I knew nothing about the ovenbird except that three times one had flown into one of the windows and subsequently spent the next few hours in the recuperation cage.
All recovered and were happily set free.
While in its period of captivity, however, it stood in one corner and glared unmercifully at me. Perhaps it's just the bright white ring around its great big black eye but this little bird definitely acts upset when I go to check its progress. It wants OUT (as in N-O-W) even though a quick perusal shows very clearly it isn't yet able to fend for itself in that great big world beyond the edge of the deck.
I have had many "captured" birds in my life but most sanguinely get on with their business of getting well enough to again hit the road (so to speak) and pay little if any attention to me or the dogs. Even the inquisitive cat has learned this treat is not for her (though, candidly, in this household only Minor shows any taste for avian delicacies).
At a first - if very rapid - glance, the little ovenbird resembles a female goldfinch though, once settled, there is little similarity in spite of the fact my book does refer to its "olive upperparts." The breast is heavily streaked, an immediate sign this is no goldfinch.
What makes it especially beautiful to my eyes are the two black stripes running from beak to back with the richest shade of chestnut brown in between. Once seen this is a bird not to be forgotten - or misidentified (to those with memory longer than mine).
I had identified it as a thrush and searched for it among those who've also spent time in the house hospital. It came as a surprise then to find it listed instead among the warblers.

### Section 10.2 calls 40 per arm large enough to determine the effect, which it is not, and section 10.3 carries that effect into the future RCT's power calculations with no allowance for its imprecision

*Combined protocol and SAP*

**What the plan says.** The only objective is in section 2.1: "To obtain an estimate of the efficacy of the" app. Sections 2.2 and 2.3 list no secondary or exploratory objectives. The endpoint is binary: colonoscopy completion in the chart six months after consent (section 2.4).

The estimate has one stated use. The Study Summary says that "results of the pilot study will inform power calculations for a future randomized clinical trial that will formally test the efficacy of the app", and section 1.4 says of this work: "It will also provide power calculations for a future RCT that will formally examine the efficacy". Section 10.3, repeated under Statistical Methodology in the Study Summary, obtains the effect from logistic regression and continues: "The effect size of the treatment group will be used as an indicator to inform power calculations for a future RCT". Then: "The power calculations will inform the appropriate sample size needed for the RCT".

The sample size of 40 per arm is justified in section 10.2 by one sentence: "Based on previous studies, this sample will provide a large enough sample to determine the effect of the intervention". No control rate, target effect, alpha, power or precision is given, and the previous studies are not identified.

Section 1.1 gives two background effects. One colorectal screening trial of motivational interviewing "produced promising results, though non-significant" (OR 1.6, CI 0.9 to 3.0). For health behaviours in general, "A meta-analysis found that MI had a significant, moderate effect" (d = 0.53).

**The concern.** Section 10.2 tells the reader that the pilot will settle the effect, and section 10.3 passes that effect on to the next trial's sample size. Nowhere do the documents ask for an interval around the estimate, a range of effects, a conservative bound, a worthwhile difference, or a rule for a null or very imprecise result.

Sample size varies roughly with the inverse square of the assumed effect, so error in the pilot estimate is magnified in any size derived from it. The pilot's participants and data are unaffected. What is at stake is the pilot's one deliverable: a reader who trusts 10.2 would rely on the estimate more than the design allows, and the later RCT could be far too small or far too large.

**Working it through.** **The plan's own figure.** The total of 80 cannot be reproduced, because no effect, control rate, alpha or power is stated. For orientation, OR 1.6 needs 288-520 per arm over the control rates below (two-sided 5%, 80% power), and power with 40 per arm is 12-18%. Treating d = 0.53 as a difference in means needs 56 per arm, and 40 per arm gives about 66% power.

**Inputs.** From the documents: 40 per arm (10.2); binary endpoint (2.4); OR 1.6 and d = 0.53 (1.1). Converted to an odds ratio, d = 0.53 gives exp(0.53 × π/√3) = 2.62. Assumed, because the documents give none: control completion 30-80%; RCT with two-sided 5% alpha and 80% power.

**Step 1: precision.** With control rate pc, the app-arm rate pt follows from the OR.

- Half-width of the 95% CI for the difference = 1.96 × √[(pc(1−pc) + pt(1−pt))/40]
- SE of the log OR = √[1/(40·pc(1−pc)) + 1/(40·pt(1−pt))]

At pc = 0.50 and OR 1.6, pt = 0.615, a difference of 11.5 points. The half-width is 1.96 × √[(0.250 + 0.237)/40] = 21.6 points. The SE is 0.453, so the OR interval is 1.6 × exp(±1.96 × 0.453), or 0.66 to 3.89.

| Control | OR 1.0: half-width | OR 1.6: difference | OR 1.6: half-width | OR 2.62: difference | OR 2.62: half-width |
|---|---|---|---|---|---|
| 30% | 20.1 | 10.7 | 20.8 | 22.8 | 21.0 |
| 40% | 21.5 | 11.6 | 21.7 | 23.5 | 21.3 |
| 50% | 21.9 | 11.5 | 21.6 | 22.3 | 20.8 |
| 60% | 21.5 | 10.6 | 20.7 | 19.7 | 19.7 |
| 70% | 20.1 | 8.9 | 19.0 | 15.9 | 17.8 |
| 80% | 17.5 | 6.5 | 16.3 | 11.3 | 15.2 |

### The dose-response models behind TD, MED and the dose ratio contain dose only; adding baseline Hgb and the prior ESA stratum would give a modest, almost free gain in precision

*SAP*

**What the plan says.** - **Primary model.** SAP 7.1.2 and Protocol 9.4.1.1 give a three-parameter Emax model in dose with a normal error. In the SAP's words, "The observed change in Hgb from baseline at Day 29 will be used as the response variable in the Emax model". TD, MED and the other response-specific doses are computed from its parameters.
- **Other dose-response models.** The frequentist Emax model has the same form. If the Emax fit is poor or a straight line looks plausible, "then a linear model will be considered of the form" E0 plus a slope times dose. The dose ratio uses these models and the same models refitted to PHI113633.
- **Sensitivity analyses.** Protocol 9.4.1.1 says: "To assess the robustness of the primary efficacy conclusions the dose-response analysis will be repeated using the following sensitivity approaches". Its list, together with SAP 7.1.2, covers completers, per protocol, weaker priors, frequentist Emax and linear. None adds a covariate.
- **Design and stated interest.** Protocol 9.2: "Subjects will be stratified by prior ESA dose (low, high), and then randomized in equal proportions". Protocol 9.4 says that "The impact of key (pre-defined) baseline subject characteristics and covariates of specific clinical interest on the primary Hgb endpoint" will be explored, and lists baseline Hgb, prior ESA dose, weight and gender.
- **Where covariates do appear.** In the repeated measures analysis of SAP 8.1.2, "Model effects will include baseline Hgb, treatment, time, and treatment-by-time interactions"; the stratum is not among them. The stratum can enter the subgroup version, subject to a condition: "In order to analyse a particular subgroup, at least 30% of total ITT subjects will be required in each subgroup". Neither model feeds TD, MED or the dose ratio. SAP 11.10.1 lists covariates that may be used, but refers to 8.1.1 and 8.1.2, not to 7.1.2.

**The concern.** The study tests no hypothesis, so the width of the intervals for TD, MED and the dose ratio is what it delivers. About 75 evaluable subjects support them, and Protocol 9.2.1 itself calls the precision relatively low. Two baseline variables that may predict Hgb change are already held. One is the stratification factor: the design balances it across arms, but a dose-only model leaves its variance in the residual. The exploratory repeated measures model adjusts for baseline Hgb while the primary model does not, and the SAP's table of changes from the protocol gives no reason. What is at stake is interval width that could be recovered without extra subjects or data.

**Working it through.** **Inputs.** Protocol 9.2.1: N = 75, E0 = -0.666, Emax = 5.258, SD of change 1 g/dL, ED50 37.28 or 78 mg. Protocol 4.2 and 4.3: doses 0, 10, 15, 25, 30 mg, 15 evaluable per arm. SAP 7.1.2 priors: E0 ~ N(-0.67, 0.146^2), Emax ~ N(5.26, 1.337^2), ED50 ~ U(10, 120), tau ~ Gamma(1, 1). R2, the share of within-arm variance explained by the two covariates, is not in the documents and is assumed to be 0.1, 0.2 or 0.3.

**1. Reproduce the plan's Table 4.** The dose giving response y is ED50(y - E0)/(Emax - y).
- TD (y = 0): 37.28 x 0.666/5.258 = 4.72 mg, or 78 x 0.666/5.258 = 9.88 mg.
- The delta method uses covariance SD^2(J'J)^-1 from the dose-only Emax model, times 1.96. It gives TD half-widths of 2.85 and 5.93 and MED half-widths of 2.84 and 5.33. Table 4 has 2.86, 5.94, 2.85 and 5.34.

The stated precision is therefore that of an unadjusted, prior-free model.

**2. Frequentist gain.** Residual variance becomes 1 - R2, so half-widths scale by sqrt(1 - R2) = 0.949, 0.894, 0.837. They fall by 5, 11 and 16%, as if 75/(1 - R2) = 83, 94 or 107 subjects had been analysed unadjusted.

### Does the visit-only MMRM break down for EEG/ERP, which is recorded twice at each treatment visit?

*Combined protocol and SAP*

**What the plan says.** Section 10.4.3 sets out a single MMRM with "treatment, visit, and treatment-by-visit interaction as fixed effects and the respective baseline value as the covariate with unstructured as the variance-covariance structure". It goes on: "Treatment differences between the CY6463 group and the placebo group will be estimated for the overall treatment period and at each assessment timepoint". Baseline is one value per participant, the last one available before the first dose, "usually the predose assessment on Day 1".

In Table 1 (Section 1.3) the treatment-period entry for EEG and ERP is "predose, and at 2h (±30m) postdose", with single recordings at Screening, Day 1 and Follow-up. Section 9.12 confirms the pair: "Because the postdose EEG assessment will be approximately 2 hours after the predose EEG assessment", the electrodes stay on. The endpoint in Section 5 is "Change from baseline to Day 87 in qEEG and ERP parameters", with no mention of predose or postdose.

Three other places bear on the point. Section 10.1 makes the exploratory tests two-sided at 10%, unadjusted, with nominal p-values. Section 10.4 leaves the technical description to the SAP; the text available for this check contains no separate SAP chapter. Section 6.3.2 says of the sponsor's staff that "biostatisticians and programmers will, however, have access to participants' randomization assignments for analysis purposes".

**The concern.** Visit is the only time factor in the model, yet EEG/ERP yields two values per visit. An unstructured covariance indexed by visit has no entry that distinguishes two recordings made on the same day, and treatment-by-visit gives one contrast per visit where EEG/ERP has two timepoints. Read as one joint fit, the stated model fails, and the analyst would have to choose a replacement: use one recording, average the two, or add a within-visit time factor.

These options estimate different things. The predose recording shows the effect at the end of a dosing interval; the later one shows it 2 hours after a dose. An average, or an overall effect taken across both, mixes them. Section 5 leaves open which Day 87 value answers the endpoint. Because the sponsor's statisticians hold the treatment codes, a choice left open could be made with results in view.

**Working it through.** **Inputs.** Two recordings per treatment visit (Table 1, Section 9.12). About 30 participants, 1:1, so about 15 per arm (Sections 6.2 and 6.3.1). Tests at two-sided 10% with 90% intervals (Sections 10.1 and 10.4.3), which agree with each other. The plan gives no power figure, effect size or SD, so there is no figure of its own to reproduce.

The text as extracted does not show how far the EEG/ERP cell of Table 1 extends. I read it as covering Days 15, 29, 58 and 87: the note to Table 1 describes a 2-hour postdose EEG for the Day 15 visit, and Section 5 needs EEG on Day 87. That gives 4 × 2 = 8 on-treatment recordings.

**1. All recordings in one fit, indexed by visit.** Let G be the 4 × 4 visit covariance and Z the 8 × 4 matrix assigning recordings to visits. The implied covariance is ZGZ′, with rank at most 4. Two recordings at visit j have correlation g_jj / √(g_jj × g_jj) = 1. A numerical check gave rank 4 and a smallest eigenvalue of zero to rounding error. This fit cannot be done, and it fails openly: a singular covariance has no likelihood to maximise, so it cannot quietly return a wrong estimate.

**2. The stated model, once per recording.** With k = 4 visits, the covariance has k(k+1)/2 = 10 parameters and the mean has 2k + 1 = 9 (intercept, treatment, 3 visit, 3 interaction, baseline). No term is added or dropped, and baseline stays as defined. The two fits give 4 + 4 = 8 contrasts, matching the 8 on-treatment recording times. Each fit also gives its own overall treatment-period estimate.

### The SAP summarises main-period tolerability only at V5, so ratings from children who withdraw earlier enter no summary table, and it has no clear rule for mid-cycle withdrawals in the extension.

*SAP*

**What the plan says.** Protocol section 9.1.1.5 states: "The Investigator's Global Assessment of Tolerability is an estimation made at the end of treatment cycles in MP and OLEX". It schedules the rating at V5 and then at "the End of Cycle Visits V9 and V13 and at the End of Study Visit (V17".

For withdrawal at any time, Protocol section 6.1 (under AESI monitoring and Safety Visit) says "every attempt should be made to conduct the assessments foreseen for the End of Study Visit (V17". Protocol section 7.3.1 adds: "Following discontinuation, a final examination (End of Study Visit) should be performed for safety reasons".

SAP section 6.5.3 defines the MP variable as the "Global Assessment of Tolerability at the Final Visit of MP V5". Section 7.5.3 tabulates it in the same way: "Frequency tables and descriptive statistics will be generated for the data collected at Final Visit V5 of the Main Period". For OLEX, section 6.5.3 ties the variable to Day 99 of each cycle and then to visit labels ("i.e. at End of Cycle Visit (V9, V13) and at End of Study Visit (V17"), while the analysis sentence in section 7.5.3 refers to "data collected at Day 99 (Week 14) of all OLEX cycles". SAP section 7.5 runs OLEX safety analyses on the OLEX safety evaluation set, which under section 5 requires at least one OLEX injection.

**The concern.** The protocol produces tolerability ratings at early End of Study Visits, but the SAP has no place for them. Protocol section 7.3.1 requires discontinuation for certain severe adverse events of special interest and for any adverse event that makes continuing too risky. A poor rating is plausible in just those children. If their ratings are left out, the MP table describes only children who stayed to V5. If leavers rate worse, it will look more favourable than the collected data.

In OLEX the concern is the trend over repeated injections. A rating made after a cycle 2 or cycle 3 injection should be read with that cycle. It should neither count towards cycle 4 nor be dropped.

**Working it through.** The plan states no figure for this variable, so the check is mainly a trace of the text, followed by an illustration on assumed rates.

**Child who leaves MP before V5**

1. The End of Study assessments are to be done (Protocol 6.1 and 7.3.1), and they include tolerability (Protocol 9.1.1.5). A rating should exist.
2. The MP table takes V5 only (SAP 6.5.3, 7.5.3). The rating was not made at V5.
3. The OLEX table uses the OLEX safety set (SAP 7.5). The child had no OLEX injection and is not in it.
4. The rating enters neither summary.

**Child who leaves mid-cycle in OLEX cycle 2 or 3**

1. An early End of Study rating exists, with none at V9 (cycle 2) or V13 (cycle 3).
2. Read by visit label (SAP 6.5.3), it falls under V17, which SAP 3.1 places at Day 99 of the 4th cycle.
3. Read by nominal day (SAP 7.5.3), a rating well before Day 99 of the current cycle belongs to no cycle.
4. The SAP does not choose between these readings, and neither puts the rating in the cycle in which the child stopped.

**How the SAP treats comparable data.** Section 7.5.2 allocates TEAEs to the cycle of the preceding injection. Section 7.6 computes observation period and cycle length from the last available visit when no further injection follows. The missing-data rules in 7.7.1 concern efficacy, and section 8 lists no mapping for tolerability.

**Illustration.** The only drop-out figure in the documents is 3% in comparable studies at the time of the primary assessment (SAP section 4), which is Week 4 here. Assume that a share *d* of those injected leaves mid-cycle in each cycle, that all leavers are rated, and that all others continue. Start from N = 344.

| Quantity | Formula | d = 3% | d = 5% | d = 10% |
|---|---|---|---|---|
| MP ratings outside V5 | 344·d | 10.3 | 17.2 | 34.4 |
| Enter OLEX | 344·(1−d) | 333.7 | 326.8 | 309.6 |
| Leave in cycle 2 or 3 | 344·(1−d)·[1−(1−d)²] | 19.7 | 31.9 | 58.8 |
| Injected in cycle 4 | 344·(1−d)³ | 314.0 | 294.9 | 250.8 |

It was also a surprise to learn this little bird prefers to be in the forest where it spends its days serenely strolling in the shade among fallen logs and leaves. Were one lucky enough to encounter it there (and I am told they can be very tame when in their own happy habitat), it would be seen with a bobbing head, uplifted tail and, possibly, slightly drooping wings. Happy perhaps but it also sounds like a deep thinker.
Its nest, also located in the woods, is a distinctive dome built on the ground. Usually erected of dead leaves, the bird might also use parts of plants, grasses, pine needles and hair were any happening to be lying around. It is the dome shape that has given the bird its name, a resemblance somebody decided to a Dutch oven.
The most commonly heard call (why have I overlooked it?) is a TEA-cher, repeated often and usually from a high perch. When I read that this little darling may also sing after dark, I began to wonder if that was one of the other calls that I have tried to identify after finally deciding what I'm hearing really doesn't sound like a spring peeper at all.
I can offer no suggestion why this bird of the forest wants to make a problem by flying into my window. And, realistically, by late September or early October it should be thinking about leaving for warmer climes.
I'll be looking again come mid-March.
Susan Crossett is a Cassadaga resident. Send comments to firstname.lastname@example.org